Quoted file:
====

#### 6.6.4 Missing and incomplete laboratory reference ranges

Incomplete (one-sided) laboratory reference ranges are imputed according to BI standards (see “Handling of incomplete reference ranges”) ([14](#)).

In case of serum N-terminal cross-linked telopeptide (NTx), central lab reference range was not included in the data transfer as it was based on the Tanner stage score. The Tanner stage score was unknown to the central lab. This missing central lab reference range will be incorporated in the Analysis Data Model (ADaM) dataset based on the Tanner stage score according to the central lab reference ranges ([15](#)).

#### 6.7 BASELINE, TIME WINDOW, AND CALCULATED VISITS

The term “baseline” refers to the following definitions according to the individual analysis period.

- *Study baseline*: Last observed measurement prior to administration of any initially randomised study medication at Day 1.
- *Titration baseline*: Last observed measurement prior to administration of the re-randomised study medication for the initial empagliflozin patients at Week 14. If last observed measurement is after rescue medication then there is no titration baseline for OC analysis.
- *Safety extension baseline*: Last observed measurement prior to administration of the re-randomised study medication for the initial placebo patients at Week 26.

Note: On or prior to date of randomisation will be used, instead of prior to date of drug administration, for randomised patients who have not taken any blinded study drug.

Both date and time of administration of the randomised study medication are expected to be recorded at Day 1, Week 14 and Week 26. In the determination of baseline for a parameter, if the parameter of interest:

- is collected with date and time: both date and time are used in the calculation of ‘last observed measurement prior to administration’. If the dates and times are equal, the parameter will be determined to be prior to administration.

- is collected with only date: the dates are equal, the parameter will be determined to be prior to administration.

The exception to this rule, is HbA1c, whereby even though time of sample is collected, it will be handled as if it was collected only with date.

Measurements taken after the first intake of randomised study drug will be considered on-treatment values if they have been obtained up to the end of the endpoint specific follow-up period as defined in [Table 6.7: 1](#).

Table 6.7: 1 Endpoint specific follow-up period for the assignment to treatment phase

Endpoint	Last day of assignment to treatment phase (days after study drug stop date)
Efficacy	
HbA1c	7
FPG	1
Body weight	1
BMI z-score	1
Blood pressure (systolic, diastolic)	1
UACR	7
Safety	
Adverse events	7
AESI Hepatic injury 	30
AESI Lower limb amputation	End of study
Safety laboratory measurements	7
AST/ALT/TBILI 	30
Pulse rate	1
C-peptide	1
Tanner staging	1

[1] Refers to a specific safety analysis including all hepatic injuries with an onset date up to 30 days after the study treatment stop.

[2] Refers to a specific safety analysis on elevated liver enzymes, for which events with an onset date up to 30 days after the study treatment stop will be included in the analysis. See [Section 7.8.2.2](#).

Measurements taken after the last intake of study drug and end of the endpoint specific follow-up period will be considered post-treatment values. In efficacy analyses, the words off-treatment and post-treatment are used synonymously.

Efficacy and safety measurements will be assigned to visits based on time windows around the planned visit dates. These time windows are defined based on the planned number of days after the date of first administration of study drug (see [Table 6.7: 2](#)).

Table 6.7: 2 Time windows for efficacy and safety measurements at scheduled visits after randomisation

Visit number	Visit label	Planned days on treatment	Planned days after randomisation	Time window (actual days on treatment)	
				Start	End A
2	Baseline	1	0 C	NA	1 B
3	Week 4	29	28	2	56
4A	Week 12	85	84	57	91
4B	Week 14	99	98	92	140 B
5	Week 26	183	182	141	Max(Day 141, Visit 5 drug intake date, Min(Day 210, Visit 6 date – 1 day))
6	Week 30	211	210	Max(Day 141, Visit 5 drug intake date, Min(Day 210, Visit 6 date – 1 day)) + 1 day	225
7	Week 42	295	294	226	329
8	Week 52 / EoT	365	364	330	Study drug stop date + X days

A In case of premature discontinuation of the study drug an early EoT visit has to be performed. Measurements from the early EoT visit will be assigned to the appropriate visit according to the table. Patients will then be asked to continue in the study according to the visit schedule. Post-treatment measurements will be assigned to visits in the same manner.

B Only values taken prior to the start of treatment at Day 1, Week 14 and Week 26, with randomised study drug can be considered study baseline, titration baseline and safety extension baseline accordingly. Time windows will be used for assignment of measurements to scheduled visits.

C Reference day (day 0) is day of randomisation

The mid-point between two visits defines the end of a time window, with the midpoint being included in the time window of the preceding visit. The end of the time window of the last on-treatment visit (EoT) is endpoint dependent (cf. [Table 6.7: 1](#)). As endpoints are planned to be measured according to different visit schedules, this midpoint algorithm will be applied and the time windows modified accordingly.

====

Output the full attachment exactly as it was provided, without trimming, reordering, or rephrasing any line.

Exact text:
#### 6.6.4 Missing and incomplete laboratory reference ranges

Incomplete (one-sided) laboratory reference ranges are imputed according to BI standards (see “Handling of incomplete reference ranges”) ([14](#)).

In case of serum N-terminal cross-linked telopeptide (NTx), central lab reference range was not included in the data transfer as it was based on the Tanner stage score. The Tanner stage score was unknown to the central lab. This missing central lab reference range will be incorporated in the Analysis Data Model (ADaM) dataset based on the Tanner stage score according to the central lab reference ranges ([15](#)).

#### 6.7 BASELINE, TIME WINDOW, AND CALCULATED VISITS

The term “baseline” refers to the following definitions according to the individual analysis period.

- *Study baseline*: Last observed measurement prior to administration of any initially randomised study medication at Day 1.
- *Titration baseline*: Last observed measurement prior to administration of the re-randomised study medication for the initial empagliflozin patients at Week 14. If last observed measurement is after rescue medication then there is no titration baseline for OC analysis.
- *Safety extension baseline*: Last observed measurement prior to administration of the re-randomised study medication for the initial placebo patients at Week 26.

Note: On or prior to date of randomisation will be used, instead of prior to date of drug administration, for randomised patients who have not taken any blinded study drug.

Both date and time of administration of the randomised study medication are expected to be recorded at Day 1, Week 14 and Week 26. In the determination of baseline for a parameter, if the parameter of interest:

- is collected with date and time: both date and time are used in the calculation of ‘last observed measurement prior to administration’. If the dates and times are equal, the parameter will be determined to be prior to administration.

- is collected with only date: the dates are equal, the parameter will be determined to be prior to administration.

The exception to this rule, is HbA1c, whereby even though time of sample is collected, it will be handled as if it was collected only with date.

Measurements taken after the first intake of randomised study drug will be considered on-treatment values if they have been obtained up to the end of the endpoint specific follow-up period as defined in [Table 6.7: 1](#).

Table 6.7: 1 Endpoint specific follow-up period for the assignment to treatment phase

Endpoint	Last day of assignment to treatment phase (days after study drug stop date)
Efficacy	
HbA1c	7
FPG	1
Body weight	1
BMI z-score	1
Blood pressure (systolic, diastolic)	1
UACR	7
Safety	
Adverse events	7
AESI Hepatic injury 	30
AESI Lower limb amputation	End of study
Safety laboratory measurements	7
AST/ALT/TBILI 	30
Pulse rate	1
C-peptide	1
Tanner staging	1

[1] Refers to a specific safety analysis including all hepatic injuries with an onset date up to 30 days after the study treatment stop.

[2] Refers to a specific safety analysis on elevated liver enzymes, for which events with an onset date up to 30 days after the study treatment stop will be included in the analysis. See [Section 7.8.2.2](#).

Measurements taken after the last intake of study drug and end of the endpoint specific follow-up period will be considered post-treatment values. In efficacy analyses, the words off-treatment and post-treatment are used synonymously.

Efficacy and safety measurements will be assigned to visits based on time windows around the planned visit dates. These time windows are defined based on the planned number of days after the date of first administration of study drug (see [Table 6.7: 2](#)).

Table 6.7: 2 Time windows for efficacy and safety measurements at scheduled visits after randomisation

Visit number	Visit label	Planned days on treatment	Planned days after randomisation	Time window (actual days on treatment)	
				Start	End A
2	Baseline	1	0 C	NA	1 B
3	Week 4	29	28	2	56
4A	Week 12	85	84	57	91
4B	Week 14	99	98	92	140 B
5	Week 26	183	182	141	Max(Day 141, Visit 5 drug intake date, Min(Day 210, Visit 6 date – 1 day))
6	Week 30	211	210	Max(Day 141, Visit 5 drug intake date, Min(Day 210, Visit 6 date – 1 day)) + 1 day	225
7	Week 42	295	294	226	329
8	Week 52 / EoT	365	364	330	Study drug stop date + X days

A In case of premature discontinuation of the study drug an early EoT visit has to be performed. Measurements from the early EoT visit will be assigned to the appropriate visit according to the table. Patients will then be asked to continue in the study according to the visit schedule. Post-treatment measurements will be assigned to visits in the same manner.

B Only values taken prior to the start of treatment at Day 1, Week 14 and Week 26, with randomised study drug can be considered study baseline, titration baseline and safety extension baseline accordingly. Time windows will be used for assignment of measurements to scheduled visits.

C Reference day (day 0) is day of randomisation

The mid-point between two visits defines the end of a time window, with the midpoint being included in the time window of the preceding visit. The end of the time window of the last on-treatment visit (EoT) is endpoint dependent (cf. [Table 6.7: 1](#)). As endpoints are planned to be measured according to different visit schedules, this midpoint algorithm will be applied and the time windows modified accordingly.